This post is the result of my own experience and is being offered up for those who may be considering a change of materials.

I have been contact printing on Azo (8X10 and 12X20) for a couple of years now. No doubt about it the Azo prints appeared to be very nice. Azo is acknowledged by many as being the "epitome" of silver papers today. My comparative benchmark to those Azo prints were enlarged prints from 4X5 negatives on my Saunders 4550 XLG VCCE enlarger. This enlarger manufacturer is favored by John Sexton, Bruce Barnbaum and others. I enlarged on Seagull VCFB. Again considered by many to be a good paper.

About 3 months ago I had the opportunity to purchase three Durst 138S condenser enlargers. (I can almost hear the gnashing of teeth at this point.)

The addition of these condenser enlargers into my operation has totally changed my view of things. When I begain using them I immediately noticed enhanced print sharpness, better tonal representation, and better local contrast then what I had produced before.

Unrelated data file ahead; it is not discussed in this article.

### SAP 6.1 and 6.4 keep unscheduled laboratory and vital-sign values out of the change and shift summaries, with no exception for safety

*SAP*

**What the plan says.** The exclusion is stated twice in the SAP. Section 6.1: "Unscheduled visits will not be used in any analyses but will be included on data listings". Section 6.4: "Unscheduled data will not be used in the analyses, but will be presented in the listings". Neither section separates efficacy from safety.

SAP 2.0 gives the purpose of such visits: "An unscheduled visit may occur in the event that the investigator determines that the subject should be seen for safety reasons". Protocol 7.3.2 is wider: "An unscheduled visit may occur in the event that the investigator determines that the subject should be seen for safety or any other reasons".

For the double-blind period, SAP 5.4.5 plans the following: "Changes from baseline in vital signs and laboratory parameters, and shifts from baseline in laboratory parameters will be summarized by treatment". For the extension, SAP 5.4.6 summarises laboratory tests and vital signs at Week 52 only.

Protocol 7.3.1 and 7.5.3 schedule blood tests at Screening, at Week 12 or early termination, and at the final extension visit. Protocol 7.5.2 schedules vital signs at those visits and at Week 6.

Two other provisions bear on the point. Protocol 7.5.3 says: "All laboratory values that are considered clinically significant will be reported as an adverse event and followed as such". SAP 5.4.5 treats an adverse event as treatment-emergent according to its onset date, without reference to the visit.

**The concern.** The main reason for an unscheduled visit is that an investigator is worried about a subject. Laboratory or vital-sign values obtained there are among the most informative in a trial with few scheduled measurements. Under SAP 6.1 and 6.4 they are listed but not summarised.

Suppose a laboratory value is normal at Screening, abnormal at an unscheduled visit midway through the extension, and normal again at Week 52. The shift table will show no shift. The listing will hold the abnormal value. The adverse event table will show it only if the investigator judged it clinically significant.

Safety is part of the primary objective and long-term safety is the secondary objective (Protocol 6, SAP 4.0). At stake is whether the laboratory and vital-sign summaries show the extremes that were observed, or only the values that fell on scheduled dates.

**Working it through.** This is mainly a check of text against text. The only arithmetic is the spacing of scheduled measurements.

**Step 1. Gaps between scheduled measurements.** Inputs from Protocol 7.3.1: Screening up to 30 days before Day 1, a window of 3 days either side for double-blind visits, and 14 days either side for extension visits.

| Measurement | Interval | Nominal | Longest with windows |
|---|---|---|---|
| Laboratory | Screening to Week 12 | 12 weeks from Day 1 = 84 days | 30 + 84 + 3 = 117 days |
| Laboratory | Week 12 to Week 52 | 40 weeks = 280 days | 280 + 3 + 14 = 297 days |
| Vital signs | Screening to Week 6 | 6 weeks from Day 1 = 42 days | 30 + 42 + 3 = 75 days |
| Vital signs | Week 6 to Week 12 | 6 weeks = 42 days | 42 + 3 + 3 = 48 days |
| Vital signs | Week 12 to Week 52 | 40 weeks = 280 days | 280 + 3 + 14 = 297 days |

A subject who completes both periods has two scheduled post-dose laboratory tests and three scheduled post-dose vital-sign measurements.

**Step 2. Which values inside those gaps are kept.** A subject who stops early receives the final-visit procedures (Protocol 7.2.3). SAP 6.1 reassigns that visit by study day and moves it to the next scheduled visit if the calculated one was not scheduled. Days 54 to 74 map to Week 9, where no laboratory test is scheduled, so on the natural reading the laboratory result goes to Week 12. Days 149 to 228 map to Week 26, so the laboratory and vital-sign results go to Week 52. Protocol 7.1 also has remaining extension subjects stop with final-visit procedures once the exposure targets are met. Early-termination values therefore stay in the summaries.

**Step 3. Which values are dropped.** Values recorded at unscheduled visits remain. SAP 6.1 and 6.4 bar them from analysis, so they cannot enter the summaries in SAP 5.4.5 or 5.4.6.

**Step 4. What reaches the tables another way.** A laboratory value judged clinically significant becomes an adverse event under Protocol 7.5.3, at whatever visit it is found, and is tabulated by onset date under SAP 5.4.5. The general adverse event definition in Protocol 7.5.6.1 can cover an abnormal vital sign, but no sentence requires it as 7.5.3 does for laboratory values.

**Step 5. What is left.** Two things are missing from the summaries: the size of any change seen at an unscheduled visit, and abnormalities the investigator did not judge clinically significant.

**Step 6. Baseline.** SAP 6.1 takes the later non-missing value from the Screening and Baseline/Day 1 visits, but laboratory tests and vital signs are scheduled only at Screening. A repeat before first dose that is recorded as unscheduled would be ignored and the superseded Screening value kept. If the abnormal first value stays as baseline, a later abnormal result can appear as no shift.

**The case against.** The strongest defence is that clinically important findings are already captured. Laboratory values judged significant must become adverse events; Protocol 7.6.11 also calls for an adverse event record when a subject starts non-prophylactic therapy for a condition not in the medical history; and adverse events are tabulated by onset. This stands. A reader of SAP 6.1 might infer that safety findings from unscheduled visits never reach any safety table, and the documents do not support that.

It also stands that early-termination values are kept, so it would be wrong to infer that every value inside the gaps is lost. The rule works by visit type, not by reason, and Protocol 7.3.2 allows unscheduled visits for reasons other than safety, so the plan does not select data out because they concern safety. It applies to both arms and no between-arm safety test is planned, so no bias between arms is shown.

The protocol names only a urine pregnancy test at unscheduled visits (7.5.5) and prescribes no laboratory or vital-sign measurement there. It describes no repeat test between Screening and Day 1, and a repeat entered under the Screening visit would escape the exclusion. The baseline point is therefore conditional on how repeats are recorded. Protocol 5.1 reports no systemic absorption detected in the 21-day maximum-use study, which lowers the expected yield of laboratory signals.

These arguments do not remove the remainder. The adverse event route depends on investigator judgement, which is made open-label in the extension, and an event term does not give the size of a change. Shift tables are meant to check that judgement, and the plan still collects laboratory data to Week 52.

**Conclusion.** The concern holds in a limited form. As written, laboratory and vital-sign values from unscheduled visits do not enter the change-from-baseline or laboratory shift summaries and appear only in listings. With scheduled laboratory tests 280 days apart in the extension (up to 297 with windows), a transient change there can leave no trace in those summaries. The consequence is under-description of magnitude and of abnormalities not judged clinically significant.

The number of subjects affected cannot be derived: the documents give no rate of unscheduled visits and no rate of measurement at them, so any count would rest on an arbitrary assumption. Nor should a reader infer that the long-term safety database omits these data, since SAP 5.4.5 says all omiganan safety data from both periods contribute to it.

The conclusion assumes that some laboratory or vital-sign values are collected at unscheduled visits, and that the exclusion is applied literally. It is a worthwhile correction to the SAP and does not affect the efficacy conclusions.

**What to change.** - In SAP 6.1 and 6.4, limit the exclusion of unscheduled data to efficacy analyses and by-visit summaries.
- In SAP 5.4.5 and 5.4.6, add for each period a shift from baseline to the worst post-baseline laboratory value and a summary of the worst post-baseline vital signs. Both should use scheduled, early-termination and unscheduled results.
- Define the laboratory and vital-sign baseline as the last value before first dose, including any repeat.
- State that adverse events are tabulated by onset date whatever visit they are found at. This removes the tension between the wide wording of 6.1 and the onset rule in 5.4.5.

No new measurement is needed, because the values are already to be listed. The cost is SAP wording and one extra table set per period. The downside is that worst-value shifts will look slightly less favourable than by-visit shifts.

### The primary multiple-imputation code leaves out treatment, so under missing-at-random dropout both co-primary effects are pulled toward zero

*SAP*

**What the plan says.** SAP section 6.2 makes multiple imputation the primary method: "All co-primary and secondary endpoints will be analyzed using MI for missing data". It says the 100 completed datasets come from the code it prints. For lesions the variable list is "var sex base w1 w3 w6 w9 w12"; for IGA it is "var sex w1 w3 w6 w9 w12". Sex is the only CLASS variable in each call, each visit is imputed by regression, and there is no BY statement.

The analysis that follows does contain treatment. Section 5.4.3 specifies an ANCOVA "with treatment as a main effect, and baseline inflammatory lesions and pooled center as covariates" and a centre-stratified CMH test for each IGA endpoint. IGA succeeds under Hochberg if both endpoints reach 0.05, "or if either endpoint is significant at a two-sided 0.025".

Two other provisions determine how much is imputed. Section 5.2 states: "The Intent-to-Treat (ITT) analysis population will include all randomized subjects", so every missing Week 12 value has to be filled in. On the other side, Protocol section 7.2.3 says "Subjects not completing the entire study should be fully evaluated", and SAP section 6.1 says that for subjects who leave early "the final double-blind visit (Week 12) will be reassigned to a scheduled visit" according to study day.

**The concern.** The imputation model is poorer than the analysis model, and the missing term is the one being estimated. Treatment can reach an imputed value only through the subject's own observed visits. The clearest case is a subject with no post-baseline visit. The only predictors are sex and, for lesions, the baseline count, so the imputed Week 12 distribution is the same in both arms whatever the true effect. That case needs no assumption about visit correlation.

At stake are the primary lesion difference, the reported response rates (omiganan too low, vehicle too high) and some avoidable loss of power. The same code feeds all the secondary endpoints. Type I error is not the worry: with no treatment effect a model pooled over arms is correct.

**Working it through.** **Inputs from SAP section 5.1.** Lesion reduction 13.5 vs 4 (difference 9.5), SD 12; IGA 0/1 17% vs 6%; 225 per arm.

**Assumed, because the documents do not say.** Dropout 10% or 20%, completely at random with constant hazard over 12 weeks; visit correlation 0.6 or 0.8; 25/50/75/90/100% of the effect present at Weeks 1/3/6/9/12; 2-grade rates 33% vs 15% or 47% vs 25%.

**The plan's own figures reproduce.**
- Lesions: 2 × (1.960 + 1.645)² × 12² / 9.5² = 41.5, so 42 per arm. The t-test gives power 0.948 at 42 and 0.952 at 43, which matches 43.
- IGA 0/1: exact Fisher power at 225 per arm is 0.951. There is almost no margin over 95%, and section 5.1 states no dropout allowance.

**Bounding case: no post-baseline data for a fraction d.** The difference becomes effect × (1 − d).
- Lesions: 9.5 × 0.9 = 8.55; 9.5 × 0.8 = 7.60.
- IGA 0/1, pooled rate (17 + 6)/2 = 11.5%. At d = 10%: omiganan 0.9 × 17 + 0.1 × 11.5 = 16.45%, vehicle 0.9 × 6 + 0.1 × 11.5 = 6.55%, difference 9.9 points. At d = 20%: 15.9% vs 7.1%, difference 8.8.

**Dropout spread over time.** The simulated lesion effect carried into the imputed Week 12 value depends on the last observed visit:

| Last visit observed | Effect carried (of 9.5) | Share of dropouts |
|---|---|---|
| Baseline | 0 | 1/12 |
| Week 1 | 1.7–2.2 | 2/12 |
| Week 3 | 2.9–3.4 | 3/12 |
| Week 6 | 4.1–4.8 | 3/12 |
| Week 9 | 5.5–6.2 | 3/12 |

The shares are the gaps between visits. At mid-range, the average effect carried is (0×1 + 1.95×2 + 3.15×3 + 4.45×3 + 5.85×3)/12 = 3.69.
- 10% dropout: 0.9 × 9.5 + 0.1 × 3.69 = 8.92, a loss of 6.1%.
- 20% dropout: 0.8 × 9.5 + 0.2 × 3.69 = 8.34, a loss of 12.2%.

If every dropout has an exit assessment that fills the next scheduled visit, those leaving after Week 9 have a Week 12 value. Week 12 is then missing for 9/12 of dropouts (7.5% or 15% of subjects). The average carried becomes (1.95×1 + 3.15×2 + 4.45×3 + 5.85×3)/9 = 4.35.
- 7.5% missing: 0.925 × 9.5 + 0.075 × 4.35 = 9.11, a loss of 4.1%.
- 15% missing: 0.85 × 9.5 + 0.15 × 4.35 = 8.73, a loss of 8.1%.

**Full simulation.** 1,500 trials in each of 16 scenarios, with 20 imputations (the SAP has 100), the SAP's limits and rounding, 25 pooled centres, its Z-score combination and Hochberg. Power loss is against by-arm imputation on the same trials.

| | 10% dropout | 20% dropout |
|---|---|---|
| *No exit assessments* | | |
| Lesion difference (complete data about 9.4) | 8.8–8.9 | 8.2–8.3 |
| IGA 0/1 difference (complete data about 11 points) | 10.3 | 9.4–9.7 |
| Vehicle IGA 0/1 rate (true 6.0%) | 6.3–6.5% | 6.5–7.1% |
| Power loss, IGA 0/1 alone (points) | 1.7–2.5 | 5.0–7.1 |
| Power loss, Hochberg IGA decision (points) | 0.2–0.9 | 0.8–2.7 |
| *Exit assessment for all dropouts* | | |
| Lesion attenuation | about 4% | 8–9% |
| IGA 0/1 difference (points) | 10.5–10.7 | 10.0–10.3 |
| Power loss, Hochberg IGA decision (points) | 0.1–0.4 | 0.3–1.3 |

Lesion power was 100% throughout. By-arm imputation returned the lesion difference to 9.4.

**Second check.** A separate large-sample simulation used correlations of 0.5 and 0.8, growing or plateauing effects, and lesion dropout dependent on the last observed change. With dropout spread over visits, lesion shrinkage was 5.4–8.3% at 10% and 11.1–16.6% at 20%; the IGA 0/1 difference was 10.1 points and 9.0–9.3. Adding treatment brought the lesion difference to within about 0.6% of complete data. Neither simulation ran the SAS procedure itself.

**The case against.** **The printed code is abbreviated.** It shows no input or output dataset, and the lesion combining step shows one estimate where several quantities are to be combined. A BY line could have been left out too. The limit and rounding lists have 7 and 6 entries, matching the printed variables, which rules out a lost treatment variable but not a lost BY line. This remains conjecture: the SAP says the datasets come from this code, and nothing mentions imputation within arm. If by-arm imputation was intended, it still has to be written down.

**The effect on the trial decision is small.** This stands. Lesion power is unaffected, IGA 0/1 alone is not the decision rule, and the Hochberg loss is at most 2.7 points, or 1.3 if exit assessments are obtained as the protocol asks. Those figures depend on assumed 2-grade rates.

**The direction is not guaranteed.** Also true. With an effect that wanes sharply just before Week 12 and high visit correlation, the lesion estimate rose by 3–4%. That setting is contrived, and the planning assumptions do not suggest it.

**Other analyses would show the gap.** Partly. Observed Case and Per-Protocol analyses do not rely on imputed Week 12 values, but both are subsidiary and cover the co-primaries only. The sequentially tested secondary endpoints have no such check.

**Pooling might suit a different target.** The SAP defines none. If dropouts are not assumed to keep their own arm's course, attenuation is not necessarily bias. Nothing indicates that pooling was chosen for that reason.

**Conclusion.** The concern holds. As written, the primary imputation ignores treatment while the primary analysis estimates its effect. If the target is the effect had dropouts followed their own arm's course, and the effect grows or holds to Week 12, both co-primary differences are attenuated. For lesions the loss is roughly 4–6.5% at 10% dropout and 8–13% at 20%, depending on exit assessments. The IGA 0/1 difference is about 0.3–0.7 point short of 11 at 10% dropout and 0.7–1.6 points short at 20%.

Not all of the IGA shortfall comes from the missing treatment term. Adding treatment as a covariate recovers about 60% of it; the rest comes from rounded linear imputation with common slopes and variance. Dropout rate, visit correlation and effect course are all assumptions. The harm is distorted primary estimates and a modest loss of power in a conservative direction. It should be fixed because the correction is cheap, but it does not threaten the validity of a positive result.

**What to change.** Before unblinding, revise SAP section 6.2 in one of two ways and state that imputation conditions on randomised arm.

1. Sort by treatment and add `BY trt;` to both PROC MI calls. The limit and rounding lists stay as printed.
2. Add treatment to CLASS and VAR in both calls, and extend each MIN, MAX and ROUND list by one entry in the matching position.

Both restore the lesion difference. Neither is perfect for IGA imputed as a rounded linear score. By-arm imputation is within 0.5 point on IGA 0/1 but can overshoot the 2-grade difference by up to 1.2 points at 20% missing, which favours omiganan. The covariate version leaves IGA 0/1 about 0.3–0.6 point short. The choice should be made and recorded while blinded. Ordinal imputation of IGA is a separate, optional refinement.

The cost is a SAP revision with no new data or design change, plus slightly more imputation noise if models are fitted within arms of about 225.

Not totally unreasonable many would say since this may be due to the change of enlargers. But I will go on to say that this is true when compared to my Azo contact prints too. I next approached individuals with varying degrees of photographic experience in a blind print evaluation. The prints that invariably were the most highly favored where the condensor enlarged prints on JandC Polywarmtone Classic and Oriental Seagull fiber graded paper. The most common comments were that the enlarged prints had greater depth and presence; that they exhibited more of a "glow' then the Azo prints and the diffusion enlarged prints.

So what is the purpose of this account? It is to simply indicate that one should find their own way. Determine their own best equipment and materials. The recommendations of Ansel Adams and others is based in their application of certain materials. There are alternatives to those materials and sometimes the acknowledged "epitomes" turn out to be something else.